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What if the Rohingya weren’t Muslims?

 | December 2, 2016

Would the Buddhists in Myanmar try to wipe out the Rohingya if they were Buddhists too?

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I met a good friend recently and we settled down for a long conversation over a cup of masala tea. We spoke about many things but mostly about the plight of the Rohingya refugees.

“For people to get killed just because they are Muslims is really inhumane,” said Naveen.

“I don’t think they are killed because of their faith. There are many Muslims living in Myanmar, some in hijabs and burqas. There are even mosques around the country. Muslims in Myanmar live in peace and form communities within the country,” I said, sharing my experience since I have travelled quite frequently to the country.

“Really? I always thought it was about the Buddhists being against the Muslims,” he said.

“I’ve asked a few Myanmar Muslims about why they think their government is so against the Rohingya. While they disagree with the killings, they believe the Rohingya are not Myanmar nationals, and what the government is trying to do is stop Rohingya immigrants from illegally entering Myanmar,” I explained.

“I wonder if they would resort to the same method of prevention if the Rohingya were not Muslims. I mean what if the Rohingya were Buddhists themselves?” Naveen asked.

Well, that got me thinking. Would the Buddhist from Myanmar kill Buddhist Rohingya?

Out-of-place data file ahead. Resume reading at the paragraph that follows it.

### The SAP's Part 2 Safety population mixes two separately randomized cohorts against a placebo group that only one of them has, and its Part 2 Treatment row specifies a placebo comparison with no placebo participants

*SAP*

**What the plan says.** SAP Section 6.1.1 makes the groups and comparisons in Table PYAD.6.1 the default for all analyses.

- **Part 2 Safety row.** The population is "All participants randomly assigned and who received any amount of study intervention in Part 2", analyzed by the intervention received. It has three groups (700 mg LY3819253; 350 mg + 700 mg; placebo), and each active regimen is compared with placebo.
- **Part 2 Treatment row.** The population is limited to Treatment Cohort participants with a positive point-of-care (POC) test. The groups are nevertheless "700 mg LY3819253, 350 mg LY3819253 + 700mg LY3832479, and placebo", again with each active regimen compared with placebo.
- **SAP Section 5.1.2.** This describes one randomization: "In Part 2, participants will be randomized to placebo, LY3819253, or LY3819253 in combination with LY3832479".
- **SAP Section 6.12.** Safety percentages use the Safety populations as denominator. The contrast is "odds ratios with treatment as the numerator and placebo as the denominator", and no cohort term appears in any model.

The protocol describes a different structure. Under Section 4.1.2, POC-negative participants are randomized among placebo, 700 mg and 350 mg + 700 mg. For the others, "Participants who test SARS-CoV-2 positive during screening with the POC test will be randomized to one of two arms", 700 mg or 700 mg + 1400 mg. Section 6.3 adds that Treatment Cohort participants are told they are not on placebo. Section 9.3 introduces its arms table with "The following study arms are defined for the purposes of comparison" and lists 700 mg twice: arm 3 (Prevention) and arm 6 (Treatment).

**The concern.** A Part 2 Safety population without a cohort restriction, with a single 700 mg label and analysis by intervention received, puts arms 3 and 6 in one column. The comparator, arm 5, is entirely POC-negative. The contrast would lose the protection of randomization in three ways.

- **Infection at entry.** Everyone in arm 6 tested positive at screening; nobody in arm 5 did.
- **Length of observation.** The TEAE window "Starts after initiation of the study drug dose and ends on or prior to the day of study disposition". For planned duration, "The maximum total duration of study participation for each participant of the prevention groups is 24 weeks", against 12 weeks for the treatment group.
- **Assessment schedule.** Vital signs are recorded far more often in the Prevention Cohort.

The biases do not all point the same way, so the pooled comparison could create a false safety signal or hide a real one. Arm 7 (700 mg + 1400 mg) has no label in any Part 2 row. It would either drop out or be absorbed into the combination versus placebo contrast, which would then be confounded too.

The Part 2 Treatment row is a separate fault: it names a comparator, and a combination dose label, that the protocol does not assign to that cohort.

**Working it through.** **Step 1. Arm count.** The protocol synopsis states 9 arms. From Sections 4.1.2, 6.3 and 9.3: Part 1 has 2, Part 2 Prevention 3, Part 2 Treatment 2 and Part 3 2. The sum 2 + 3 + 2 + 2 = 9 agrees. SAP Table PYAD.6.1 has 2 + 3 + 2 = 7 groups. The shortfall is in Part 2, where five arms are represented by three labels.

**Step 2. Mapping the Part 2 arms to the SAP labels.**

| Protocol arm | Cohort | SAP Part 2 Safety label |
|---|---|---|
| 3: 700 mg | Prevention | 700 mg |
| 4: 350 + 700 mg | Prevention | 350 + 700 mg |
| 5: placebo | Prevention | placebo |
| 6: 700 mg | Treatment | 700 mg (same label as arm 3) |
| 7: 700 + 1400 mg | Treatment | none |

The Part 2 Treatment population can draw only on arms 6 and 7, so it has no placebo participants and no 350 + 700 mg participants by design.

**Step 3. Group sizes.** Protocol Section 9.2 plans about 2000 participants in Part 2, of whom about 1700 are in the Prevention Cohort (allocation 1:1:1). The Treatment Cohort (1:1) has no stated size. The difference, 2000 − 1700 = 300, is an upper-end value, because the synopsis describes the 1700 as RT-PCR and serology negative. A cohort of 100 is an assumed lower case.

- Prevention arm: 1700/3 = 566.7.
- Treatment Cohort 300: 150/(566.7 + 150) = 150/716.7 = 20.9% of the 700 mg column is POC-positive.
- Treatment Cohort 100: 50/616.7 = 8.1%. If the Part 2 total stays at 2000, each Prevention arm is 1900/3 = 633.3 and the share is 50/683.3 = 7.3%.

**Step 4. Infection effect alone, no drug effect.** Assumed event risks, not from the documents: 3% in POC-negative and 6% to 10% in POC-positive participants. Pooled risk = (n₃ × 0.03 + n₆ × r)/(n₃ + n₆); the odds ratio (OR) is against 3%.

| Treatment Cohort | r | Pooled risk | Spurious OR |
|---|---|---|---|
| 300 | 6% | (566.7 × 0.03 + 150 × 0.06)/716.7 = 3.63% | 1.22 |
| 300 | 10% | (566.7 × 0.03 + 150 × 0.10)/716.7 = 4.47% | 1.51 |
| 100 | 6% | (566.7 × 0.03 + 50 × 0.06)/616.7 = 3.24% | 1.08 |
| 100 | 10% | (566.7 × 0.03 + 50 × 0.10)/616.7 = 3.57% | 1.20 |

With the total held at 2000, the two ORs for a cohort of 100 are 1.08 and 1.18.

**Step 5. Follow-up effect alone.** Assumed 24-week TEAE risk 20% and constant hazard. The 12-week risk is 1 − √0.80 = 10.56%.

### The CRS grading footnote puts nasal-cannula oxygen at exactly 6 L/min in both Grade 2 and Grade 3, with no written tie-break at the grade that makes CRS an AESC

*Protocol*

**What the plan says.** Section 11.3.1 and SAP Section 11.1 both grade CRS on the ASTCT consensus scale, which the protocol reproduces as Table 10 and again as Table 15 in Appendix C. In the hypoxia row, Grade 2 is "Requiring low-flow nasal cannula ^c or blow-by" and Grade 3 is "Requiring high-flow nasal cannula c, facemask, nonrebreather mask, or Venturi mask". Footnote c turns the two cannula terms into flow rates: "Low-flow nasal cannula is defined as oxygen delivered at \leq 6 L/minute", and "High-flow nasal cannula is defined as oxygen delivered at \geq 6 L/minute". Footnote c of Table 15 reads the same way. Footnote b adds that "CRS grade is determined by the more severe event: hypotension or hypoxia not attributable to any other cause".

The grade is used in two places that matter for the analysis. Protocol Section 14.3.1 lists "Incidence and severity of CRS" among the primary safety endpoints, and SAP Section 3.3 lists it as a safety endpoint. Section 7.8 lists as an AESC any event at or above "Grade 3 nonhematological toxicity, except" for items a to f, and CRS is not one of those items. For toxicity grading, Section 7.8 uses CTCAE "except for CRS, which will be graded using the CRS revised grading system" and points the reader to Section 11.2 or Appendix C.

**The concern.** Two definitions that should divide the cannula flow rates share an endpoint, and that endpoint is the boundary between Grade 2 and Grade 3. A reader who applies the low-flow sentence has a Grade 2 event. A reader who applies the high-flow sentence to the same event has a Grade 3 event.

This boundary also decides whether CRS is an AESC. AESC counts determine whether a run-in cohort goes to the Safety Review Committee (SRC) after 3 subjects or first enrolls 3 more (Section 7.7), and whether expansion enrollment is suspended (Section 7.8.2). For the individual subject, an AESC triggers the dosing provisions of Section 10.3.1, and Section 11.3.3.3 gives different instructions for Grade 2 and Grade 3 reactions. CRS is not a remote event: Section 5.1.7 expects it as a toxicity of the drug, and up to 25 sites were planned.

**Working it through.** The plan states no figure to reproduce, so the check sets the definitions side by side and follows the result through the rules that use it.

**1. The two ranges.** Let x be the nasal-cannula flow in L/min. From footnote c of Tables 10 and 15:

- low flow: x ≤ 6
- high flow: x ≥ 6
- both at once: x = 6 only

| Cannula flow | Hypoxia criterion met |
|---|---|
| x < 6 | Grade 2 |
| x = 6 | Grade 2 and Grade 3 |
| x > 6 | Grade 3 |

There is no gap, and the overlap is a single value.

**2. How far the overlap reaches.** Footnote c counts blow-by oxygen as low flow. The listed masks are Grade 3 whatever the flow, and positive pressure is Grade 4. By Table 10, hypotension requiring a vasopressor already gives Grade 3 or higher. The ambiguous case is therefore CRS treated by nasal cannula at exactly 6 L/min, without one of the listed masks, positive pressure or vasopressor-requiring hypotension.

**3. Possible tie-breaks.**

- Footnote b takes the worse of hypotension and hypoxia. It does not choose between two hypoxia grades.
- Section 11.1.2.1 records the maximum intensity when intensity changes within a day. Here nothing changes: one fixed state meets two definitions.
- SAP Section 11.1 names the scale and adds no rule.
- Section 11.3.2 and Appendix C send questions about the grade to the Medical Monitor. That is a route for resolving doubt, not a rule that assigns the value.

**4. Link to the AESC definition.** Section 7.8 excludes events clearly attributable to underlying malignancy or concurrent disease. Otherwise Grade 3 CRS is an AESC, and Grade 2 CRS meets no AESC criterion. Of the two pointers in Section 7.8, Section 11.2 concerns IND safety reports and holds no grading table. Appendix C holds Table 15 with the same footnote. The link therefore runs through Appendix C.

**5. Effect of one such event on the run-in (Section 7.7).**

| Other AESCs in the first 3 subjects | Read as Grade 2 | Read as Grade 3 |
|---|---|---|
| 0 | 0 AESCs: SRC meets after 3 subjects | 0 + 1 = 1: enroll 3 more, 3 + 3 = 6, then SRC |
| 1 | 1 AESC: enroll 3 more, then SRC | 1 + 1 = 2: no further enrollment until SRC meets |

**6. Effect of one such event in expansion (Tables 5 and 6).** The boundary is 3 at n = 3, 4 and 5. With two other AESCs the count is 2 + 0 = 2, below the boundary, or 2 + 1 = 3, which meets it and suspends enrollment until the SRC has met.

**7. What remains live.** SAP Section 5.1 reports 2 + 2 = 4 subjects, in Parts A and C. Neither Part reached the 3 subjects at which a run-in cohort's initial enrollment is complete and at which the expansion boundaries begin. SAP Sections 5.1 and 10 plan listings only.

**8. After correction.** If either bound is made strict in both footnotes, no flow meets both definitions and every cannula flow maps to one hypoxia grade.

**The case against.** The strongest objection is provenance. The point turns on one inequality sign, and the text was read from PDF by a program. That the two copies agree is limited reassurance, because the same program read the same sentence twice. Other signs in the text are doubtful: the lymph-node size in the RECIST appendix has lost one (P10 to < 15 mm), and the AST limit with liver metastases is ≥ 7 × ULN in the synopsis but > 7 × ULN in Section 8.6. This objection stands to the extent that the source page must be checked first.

With our own Malaysian government strongly opposed to the violence and massacre, I found myself getting caught up with Naveen’s thoughts:

• Would our government have condemned the actions of the Myanmar government against the Rohingya community if the latter were not Muslims?

• Would our government have considered pulling out of the AFF Suzuki Cup if the brutally massacred Rohingya were not Muslims?

• Would our government have urged for a review of Myanmar’s Asean membership if the Rohingya, who are undergoing a form of ethnic cleansing, were not Muslims?

Naveen smiled when I shared my thoughts.

“Looks like it is a religious affair after all. I doubt the people of Myanmar would have killed the Rohingya if they were Buddhists. And you seem to doubt the Malaysian government championing the Rohingya agenda if they were not Muslims,” he said, finishing his second cup of masala tea and ending our conversation.

Walking back to my car, I kept revisiting our chat, feeling something was not right. These questions nagged me all the way home:

• Over 1.1 million Rohingya living in Rakhine state have been subjected to discrimination, violence and murder for a very long time. Why did it not matter to us to take a stand then?

• In the past few years, a number of countries opted to tow boatloads of Rohingya refugees back to the sea, denying them safety. Why did we not protest and boycott these inhumane friends of ours?

• Early last year, hundreds of Rohingya were stranded in our seas. They were prohibited from setting foot on our soil. Why didn’t we welcome them with open arms?

After years of keeping ourselves blindfolded, only now has our government seen it fit to join the condemnation and champion humanity. Why?

And why now?

Perhaps it’s a good diversion.

I don’t know.

What I do know is that nothing will come out of this sudden humanitarian intervention our government is currently embarking on.

Being humane is not a selective process. You do not get to select whom you exercise it on or when you decide to exercise it. You are either humane or not.

If the Malaysian government were genuinely humane, it should be humane at home and towards everyone, regardless of race or religion.

As of October 2016, there are over 150,000 refugees registered in Malaysia. About 24% of them are children below the age of 18. Do they live in a good and safe environment? Do they have a means of survival? Do they have proper food? Do they have access to healthcare? Do they have access to education?

Perhaps before we exercise our selective humanitarian efforts, we should consider practising it right here and right now in Malaysia.

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